Box CEO Aaron Levie has been on a one-man crusade to make the enterprise sexy again. Based on the 2012 Crunchie Award winners, it worked. While a number of nominees and winners were consumer-facing startups that will likely be passé by next year, the enterprise startups on the ballot sheet have already proved their staying power.
Take GitHub, winner of Best Overall Startup. Back in 2011 the distributed version control company launched its enterprise product, with questions raised as to whether it could thrive in a market that saw peers like Sourceforge falter. But it didn't. GitHub co-founder PJ Hyett tells me that the company's "enterprise offering has been [his] primary focus for the last three years," and it shows. GitHub has done what consumer startups blanch at doing: embrace Microsoft. It's not sexy, but it's what gets business done in the enterprise.
Then there's the 2012 "Sexiest Enterprise Startup," Box. While at one time that distinction may have been synonymous with "Sexiest Nun in the Convent," Box's contenders for the Crunchies were Cloudera, Zendesk, Asana (Lower revenues but with big aspirations), and Plexxi. All companies that are hell-bent on revenue while significantly changing how the enterprise operates.
It's a big task, which is perhaps why Box has raised $312 million as it guns for a 2014 IPO. Cloudera, Zendesk, and the other enterprise startups have been less voluble about their IPO plans, perhaps taking a page out of Workday's book, which let its S-1 do the talking. But from private conversations I've had with executives at these companies, I can say that these companies are churning out impressive revenues, and most of them are turning a profit.
Profit? That's sexy.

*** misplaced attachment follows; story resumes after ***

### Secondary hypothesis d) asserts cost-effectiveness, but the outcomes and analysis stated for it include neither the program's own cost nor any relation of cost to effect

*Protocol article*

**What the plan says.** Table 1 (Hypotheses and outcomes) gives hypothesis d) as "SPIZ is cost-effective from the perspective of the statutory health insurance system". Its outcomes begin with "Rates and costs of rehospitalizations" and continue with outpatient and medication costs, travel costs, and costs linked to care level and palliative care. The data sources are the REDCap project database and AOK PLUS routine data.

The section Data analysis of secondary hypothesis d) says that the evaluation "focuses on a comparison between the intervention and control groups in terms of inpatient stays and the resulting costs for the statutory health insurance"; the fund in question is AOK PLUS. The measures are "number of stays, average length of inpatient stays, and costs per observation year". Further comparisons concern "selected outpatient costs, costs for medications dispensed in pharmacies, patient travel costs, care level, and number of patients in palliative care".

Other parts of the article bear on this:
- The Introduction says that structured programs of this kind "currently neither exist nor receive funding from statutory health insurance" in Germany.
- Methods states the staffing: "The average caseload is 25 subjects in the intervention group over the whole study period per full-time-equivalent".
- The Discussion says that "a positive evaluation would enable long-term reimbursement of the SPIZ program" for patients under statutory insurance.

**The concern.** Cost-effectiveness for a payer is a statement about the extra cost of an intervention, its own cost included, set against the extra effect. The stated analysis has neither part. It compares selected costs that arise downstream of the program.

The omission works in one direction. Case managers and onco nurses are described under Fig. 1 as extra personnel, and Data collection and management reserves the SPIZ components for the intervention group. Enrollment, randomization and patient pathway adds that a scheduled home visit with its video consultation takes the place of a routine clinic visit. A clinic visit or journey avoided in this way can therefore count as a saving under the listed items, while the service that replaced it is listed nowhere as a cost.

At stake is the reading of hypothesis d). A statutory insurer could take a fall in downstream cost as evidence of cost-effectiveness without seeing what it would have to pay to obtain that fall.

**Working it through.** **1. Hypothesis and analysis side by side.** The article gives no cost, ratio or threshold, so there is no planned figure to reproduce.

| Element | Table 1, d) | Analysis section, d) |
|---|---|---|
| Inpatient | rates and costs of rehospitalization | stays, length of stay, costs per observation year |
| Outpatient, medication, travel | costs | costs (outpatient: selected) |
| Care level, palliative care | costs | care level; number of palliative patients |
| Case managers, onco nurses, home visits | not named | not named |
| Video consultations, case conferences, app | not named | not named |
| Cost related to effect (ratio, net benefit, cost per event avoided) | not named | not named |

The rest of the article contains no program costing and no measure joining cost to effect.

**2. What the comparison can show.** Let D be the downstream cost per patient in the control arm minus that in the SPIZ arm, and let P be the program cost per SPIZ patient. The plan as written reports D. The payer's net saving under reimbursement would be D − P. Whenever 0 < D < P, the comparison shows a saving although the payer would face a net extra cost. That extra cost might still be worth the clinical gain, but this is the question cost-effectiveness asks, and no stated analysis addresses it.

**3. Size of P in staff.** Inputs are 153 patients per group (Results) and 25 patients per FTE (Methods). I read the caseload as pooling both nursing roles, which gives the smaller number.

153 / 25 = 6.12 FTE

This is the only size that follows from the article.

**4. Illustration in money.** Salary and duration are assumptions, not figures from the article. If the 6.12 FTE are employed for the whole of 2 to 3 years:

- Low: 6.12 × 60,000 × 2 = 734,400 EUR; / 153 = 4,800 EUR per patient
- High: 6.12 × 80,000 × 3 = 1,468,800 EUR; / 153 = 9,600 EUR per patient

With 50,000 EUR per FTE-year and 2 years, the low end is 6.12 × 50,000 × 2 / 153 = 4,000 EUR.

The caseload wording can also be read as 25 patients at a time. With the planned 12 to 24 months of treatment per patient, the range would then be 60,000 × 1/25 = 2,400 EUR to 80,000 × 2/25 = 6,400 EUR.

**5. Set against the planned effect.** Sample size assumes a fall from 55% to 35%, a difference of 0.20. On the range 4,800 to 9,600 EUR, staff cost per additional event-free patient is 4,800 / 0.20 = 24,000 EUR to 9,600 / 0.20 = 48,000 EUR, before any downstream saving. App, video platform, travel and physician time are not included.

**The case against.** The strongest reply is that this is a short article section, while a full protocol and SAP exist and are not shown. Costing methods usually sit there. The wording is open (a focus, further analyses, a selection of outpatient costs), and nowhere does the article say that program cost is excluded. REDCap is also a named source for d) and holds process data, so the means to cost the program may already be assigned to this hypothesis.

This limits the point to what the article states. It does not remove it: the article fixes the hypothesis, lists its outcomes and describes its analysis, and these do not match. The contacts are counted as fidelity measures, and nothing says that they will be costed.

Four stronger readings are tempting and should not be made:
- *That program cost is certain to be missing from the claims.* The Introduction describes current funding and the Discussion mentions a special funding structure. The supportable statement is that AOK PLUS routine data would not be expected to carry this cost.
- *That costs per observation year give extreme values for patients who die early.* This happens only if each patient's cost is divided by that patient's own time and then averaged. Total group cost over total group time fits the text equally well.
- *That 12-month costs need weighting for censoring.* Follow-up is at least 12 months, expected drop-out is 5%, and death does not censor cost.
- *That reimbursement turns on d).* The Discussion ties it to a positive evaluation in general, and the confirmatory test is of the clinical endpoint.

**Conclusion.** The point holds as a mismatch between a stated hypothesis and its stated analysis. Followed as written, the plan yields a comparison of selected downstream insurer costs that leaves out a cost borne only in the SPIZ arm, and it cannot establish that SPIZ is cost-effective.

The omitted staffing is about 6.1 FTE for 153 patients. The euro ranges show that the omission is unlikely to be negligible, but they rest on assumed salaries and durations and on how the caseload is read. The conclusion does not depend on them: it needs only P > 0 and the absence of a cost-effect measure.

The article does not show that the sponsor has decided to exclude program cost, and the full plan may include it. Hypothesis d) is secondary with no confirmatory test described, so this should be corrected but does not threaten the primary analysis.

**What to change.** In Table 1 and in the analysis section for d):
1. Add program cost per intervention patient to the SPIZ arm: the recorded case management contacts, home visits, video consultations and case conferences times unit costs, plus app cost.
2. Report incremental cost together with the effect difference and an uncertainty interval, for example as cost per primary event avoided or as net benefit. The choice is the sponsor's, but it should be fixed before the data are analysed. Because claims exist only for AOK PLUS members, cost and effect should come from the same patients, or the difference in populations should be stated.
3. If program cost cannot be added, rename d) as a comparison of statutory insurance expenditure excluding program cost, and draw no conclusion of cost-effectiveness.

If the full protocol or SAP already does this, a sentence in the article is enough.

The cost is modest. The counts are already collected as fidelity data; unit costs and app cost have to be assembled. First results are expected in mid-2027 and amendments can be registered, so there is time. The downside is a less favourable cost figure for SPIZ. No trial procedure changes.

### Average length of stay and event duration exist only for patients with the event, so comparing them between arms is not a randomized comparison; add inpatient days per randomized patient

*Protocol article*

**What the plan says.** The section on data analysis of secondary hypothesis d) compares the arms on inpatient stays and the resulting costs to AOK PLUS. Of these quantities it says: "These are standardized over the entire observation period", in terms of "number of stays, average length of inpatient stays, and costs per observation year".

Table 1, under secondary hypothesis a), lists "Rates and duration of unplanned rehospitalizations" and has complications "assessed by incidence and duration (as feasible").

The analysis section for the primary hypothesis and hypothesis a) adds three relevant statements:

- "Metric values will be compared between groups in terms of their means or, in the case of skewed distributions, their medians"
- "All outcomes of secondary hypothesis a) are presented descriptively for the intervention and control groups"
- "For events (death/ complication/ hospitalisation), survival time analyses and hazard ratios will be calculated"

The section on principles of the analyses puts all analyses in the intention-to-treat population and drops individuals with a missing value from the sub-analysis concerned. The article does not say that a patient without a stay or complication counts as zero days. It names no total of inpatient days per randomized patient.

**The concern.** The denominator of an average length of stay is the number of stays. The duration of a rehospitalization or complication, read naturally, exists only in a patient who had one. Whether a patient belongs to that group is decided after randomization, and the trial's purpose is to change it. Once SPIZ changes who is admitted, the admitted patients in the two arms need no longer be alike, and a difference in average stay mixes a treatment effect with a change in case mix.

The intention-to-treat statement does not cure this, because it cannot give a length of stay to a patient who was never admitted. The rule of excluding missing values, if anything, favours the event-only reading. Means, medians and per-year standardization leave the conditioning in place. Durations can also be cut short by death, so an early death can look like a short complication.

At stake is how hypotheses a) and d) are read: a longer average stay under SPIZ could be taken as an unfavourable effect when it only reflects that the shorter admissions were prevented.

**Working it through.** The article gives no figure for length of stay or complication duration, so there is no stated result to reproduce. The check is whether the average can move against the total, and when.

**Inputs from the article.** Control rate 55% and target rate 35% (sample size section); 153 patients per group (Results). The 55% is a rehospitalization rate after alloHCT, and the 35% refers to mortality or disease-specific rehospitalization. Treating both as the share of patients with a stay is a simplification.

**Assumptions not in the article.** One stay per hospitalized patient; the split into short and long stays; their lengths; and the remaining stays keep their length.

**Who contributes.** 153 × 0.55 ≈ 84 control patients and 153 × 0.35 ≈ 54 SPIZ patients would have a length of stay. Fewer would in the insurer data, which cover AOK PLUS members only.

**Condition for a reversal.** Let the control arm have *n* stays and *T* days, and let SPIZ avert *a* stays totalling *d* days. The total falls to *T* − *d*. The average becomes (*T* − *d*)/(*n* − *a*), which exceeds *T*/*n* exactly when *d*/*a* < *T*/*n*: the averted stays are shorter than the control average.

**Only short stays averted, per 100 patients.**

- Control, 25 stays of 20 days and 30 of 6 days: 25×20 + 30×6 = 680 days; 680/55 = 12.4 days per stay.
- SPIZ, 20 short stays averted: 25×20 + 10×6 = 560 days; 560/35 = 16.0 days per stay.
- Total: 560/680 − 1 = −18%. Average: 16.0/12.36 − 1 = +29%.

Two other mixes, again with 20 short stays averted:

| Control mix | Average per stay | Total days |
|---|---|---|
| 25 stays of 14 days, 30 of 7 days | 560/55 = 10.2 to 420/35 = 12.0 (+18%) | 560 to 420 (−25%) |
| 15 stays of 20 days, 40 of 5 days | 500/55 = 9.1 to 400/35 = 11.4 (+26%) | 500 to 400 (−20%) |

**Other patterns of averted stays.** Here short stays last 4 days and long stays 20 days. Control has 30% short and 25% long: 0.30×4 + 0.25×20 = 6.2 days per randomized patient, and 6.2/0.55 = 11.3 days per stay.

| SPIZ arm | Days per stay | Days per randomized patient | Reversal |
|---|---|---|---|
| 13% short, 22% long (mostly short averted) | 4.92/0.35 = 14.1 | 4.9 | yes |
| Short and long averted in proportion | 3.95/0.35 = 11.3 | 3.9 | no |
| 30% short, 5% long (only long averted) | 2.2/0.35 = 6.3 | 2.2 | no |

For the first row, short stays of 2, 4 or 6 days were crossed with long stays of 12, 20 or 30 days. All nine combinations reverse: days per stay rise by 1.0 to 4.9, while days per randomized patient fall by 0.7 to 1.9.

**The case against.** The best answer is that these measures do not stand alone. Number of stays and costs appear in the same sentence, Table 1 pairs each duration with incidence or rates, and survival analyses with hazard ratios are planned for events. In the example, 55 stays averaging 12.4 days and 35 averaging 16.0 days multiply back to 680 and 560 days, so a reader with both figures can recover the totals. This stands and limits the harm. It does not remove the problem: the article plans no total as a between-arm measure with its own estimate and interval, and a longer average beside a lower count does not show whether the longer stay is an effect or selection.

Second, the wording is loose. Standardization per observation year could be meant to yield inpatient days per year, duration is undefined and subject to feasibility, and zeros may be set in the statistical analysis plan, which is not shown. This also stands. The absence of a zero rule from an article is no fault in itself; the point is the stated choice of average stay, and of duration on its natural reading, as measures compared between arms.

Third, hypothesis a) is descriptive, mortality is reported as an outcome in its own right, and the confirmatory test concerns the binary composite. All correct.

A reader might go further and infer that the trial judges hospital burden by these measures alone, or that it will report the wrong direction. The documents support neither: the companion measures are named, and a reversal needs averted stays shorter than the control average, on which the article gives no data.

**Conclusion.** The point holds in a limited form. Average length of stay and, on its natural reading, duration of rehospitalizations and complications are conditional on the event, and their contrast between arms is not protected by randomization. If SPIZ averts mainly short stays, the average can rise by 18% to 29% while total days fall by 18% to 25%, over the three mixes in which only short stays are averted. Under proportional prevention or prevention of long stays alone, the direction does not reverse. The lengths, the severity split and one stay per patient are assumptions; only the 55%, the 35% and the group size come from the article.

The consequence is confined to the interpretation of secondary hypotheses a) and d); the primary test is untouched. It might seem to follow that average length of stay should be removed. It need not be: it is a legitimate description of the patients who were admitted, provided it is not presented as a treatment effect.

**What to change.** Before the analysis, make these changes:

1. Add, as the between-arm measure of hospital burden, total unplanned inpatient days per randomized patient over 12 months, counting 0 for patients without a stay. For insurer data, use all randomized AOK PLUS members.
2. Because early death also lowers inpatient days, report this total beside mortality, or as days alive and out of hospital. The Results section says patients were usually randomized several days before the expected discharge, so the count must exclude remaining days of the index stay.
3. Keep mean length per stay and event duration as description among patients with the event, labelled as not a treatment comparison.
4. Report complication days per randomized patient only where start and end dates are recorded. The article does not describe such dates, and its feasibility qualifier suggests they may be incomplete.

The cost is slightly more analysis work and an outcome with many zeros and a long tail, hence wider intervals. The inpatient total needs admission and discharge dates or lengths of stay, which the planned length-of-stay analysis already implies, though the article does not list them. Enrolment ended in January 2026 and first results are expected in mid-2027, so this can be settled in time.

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It's very different from the consumer startup euphoria that ReadWrite's own Dan Lyons pilloried:
This is what the Valley has become these past few years:
It’s wannabe journalists writing about wannabe investors giving money to wannabe entrepreneurs and everyone [in this seriously conflicted crowd] believing that the whole thing makes perfect sense because, trust us. This. Will. Be. Huge.
Not that Silicon Valley has had some big epiphany and wants to grow up to be IBM all of a sudden. But something is changing. Startup founders are realizing that the best way to make money is to sell to customers that actually have money, and are happy to give it to you for fair value in return. Yes, there are consumer startups that grok this, but they are the exception, not the rule.
The Crunchies are just one indication that Silicon Valley, which for years has engrossed itself in mindless startups with silly names and sillier business plans, is getting serious again. Serious about revenue. Serious about profit. Serious about the enterprise. It's about time.
Image courtesy of Shutterstock.